WIPO Arbitration and Mediation Center
ADMINISTRATIVE PANEL DECISION
Sepracor Inc. v. One Star Global
Case No. D2007-0582
1. The Parties
Complainant is Sepracor Inc., Marlborough, Massachusetts, United States of America, represented by Latham & Watkins, Costa Mesa, California, United States of America.
Respondent is One Star Global, Midland, Texas, United States of America.
2. The Domain Names and Registrar
The disputed domain names <lunestarx.com>, <lunestasleepingpills.com> and <prescriptionlunesta.com> are registered with Wild West Domains, Inc.
3. Procedural History
The Complaint was filed with the WIPO Arbitration and Mediation Center (the “Center”) on April 17, 2007. On April 18, 2007, the Center transmitted by email to Wild West Domains, Inc. a request for registrar verification in connection with the domain names at issue. The next day, Wild West Domains, Inc., transmitted by email to the Center its verification response confirming that Respondent is listed as the registrant and providing the contact details. The Center verified that the Complaint satisfied the formal requirements of the Uniform Domain Name Dispute Resolution Policy (the “Policy”), the Rules for Uniform Domain Name Dispute Resolution Policy (the “Rules”), and the WIPO Supplemental Rules for Uniform Domain Name Dispute Resolution Policy (the “Supplemental Rules”).
In accordance with the Rules, paragraphs 2(a) and 4(a), the Center formally notified the Respondent of the Complaint, and the proceedings commenced on May 4, 2007. In accordance with the Rules, paragraph 5(a), the due date for Response was May 24, 2007. The Respondent did not submit any response. Accordingly, the Center notified the Respondent’s default on May 29, 2007.
The Center appointed Steven L. Snyder as the sole panelist in this matter on June 14, 2007. The Panel finds that it was properly constituted. The Panel has submitted the Statement of Acceptance and Declaration of Impartiality and Independence, as required by the Center to ensure compliance with the Rules, paragraph 7.
4. Factual Background
As represented in its trademark applications to the United States Patent & Trademark Office (“USPTO”), Complainant Sepracor Inc. started using the LUNESTA mark on April 1, 2005, in connection with “pharmaceutical preparations for the prevention and treatment of sleep disorders.” See USPTO reg. nos. 3187447 & 3133744. Since then, the LUNESTA mark has become widely known. A search conducted today on the web for LUNESTA will produce more than one million hits.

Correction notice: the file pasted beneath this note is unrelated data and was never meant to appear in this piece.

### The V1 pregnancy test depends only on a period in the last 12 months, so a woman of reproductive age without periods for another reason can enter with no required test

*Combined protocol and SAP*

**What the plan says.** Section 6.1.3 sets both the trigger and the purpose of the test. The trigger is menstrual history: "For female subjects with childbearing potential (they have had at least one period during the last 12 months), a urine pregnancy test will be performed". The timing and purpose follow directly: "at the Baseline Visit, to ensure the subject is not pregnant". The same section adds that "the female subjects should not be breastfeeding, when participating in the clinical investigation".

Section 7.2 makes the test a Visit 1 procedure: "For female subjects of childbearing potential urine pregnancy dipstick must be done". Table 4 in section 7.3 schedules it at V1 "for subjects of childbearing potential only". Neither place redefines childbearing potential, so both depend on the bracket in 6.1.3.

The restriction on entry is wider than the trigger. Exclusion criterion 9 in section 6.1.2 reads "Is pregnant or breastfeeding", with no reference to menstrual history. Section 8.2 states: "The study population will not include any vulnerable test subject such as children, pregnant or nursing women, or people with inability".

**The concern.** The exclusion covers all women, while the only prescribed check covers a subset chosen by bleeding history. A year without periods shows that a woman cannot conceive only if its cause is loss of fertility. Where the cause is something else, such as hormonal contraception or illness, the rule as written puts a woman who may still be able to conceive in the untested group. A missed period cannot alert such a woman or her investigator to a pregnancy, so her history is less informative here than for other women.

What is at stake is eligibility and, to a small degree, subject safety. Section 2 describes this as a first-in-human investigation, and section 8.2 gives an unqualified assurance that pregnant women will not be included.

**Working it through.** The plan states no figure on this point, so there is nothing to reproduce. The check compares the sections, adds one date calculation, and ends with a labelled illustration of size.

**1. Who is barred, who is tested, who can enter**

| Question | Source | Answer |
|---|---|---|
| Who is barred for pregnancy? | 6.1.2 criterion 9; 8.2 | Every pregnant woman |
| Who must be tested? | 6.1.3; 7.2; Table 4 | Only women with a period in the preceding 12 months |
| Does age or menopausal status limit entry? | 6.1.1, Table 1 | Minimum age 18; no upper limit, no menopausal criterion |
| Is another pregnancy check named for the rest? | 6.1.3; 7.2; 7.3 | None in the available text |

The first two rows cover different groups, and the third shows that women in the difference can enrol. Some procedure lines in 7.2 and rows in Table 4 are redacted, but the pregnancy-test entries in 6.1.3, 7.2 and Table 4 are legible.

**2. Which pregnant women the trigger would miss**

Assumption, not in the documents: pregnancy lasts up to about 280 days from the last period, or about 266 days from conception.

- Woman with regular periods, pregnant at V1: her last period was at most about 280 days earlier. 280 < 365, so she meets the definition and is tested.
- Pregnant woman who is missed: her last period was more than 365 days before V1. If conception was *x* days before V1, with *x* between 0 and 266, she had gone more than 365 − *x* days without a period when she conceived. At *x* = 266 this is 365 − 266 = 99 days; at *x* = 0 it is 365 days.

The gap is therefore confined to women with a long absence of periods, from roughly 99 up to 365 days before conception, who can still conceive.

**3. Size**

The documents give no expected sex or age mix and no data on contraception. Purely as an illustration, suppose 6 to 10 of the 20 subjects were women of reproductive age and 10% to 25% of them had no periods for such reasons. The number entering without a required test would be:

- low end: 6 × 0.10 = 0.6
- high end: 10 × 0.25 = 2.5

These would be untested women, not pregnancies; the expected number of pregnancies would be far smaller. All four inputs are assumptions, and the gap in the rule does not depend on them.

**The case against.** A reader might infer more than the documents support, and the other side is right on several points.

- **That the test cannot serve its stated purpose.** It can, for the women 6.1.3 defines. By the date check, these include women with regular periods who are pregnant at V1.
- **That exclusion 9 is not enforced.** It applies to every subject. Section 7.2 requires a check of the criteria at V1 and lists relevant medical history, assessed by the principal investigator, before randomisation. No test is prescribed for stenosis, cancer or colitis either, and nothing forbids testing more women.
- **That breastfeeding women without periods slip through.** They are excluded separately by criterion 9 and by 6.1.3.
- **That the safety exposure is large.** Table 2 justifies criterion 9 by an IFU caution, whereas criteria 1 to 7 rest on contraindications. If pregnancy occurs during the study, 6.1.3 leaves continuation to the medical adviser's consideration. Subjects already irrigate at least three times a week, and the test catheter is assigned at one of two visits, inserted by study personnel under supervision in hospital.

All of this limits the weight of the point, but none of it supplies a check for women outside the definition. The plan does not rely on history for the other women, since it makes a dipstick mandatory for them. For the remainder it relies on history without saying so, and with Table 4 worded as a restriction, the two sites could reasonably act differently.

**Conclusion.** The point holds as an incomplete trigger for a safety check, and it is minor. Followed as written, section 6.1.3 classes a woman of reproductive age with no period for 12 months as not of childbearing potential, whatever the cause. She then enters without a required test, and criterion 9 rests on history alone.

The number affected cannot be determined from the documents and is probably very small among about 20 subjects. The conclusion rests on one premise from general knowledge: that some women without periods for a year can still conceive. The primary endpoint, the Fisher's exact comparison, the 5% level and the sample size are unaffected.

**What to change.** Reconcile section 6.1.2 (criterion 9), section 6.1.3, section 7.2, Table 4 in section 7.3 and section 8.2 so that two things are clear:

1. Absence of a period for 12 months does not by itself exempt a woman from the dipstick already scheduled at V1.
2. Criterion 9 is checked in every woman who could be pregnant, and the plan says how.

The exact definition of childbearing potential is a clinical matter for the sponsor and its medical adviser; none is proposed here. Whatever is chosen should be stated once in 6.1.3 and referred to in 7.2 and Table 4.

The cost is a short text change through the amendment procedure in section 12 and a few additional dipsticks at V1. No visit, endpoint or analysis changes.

Less than one month after the mark’s introduction, Respondent registered the domain names <lunestasleepingpills.com> and <lunestarx.com>. A couple of weeks later Respondent registered the domain name <prescriptionlunesta.com>.
Each of Respondent’s domain names lead to active websites. The website linked to <lunestasleepingpills.com> features the headline “Lunesta Sleeping Pills.” The site for <lunestarx.com> takes a viewer to a website entitled “Lunesta Rx.” And <prescriptionlunesta.com> resolves to the “Prescription Lunesta.com” site.
Except for their names, the three websites are almost identical. Each site features a large advertisement for the Lunesta-brand sleeping pills (an advertisement that appears to be taken from Complainant’s own materials). Below the advertisement is copy that proclaims the website to be “an online resource to obtain medical services and treatment safely and efficiently.”
The website further represents that consumers may obtain prescription drugs without a “prior prescription.” A consumer need only provide credit card information, a delivery address, and “answer an Online Medical Questionnaire.” This questionnaire is purportedly designed to provide the company’s “physicians with information relevant” to the consumer’s “medical condition.” The physicians supposedly review the information “and either approve or deny” the request. If approved, “the physician will write the prescription and send it to a pharmacy where it will be filled and shipped” to the consumer via an express service.